'Criminal' ban on hydroxychloroquine based on 'faulty' study
An Austrialian MP Craig Kelly in an interview on Sky News Australia has said that medical bureaucrats “violated the very first principle of the hypocritic oath” which is to ‘do no harm’ and engated in engaged in crimes against humanity and they should be taken to the criminal court in the Hague for the role in banning the use of hydroxychloroquine based on faulty evidence and that recent studies show there is no proposition to keep that ban in place.
His interview is here https://www.skynews.com.au/details/_6194885914001
Mr Kelly said health bureaucrats interfered in the doctor-patient relationship by prohibiting the use of hydroxychloroquine even if the doctor thought the treatment would save the patient’s life.
Health bureaucrats have “violated the very first principle of the hypocritic oath” which is to ‘do no harm’,” he said.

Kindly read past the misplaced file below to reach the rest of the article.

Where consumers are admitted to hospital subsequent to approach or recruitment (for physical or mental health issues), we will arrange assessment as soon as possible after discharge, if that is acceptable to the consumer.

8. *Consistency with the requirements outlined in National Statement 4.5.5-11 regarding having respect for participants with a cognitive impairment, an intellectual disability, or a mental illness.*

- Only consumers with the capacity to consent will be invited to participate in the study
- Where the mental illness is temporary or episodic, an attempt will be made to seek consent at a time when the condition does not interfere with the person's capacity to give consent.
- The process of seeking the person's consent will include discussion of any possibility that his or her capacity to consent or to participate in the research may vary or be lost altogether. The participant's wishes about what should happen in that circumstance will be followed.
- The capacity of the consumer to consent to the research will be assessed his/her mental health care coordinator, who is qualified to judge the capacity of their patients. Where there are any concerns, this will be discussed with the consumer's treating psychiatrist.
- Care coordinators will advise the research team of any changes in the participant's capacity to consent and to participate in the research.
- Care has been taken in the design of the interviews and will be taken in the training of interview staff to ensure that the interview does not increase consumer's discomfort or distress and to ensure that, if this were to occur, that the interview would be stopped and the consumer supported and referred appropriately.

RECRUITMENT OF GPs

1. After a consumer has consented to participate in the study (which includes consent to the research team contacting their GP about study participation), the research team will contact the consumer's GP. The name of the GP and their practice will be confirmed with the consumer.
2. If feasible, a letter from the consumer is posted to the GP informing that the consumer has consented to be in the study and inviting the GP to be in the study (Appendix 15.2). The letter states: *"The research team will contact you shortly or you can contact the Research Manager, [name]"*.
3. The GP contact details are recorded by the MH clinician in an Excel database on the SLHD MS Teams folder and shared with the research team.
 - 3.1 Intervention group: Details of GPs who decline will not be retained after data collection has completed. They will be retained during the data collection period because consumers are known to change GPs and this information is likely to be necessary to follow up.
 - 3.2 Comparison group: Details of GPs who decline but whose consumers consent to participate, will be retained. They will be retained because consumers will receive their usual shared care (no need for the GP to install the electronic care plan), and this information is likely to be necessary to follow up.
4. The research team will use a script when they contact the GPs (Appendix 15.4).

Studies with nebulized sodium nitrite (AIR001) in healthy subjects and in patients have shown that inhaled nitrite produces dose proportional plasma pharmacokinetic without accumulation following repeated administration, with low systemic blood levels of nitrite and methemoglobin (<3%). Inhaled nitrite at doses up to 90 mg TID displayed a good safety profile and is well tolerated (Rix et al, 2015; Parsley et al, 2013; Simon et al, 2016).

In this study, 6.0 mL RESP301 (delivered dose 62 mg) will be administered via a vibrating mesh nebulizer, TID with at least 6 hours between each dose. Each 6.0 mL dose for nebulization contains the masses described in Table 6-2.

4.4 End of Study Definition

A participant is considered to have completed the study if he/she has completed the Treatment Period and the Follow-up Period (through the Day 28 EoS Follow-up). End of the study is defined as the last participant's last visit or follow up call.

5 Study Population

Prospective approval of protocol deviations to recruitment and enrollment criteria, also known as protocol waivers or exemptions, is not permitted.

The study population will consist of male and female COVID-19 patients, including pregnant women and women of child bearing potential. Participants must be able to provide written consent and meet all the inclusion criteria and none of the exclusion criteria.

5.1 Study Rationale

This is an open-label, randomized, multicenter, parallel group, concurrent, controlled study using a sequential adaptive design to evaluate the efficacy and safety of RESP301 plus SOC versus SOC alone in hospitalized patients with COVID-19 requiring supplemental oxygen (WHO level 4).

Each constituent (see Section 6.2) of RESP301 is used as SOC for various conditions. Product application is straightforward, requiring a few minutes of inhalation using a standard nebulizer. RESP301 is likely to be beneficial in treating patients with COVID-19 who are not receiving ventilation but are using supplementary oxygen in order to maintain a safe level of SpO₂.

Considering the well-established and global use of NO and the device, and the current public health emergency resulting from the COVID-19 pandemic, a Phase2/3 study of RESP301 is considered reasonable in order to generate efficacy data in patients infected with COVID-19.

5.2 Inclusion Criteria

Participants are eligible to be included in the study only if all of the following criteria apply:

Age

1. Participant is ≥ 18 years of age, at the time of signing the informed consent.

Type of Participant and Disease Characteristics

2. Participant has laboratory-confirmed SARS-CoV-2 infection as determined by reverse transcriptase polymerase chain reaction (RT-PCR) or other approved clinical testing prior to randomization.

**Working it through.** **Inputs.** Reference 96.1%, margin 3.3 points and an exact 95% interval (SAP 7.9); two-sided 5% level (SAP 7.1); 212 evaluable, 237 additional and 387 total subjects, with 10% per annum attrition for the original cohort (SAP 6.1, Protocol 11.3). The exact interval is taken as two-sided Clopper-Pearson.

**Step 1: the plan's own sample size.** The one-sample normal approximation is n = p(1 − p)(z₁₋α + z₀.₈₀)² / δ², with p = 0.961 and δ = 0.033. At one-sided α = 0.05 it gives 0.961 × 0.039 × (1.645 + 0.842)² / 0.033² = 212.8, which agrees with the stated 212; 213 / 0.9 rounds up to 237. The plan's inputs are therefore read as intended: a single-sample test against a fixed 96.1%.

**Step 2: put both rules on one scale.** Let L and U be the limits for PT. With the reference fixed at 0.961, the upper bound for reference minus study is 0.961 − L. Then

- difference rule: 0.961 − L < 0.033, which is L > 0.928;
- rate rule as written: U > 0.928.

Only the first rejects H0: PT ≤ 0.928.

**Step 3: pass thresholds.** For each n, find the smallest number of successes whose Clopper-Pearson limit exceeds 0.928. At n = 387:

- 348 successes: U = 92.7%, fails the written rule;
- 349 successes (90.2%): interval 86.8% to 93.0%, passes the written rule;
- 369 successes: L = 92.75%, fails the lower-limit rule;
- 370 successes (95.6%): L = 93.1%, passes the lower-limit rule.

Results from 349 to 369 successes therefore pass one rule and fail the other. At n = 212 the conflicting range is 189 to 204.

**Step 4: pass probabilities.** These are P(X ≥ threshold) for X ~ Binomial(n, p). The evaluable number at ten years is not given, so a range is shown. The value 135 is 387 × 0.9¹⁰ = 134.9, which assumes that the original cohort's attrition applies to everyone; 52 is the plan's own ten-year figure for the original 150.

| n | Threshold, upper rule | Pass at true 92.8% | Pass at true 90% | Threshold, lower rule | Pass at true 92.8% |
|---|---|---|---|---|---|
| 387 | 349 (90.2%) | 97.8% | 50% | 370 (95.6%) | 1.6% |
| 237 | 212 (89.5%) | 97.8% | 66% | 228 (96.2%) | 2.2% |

Mr Kelly told Sky News technically bureaucrats should only ban the use of hydroxychloroquine if the evidence shows beyond all reasonable doubt that firstly, hydroxychloroquine doesn’t work and secondly, that it is dangerous.
“Recent studies show that proposition is no longer sustainable … and they must lift their bans otherwise they are engaged in crimes against humanity and they should be taken to the criminal court in the Hague," he said.
“They are withholding medical treatment from Australians that the evidence shows can save their lives."
Mr Kelly also said the National COVID-19 Clinical Evidence Taskforce which made the authoritative decision banning hydroxychloroquine rely upon the results of a flawed study conducted at the Oxford University.
He argued the study ultimately gave patients “double the dose of what they know is an overdose” and the director of the study stated doses were based on amoebic dissentry does rates.
Sky News host Rowan Dean said the director made "clear amoebic dissentry is what they based their doses on, but we know hydroxychloroquine is never used for amoebic dissentry”.
“The bottom line is the study was flawed,” he said.
“(French newspaper) France Soir themselves say the recovery study cannot be considered serious and yet that is the study all Australian medical advice is based upon by the words of the COVID taskforce themselves who say the vast majority of evidence is from the recovery trial."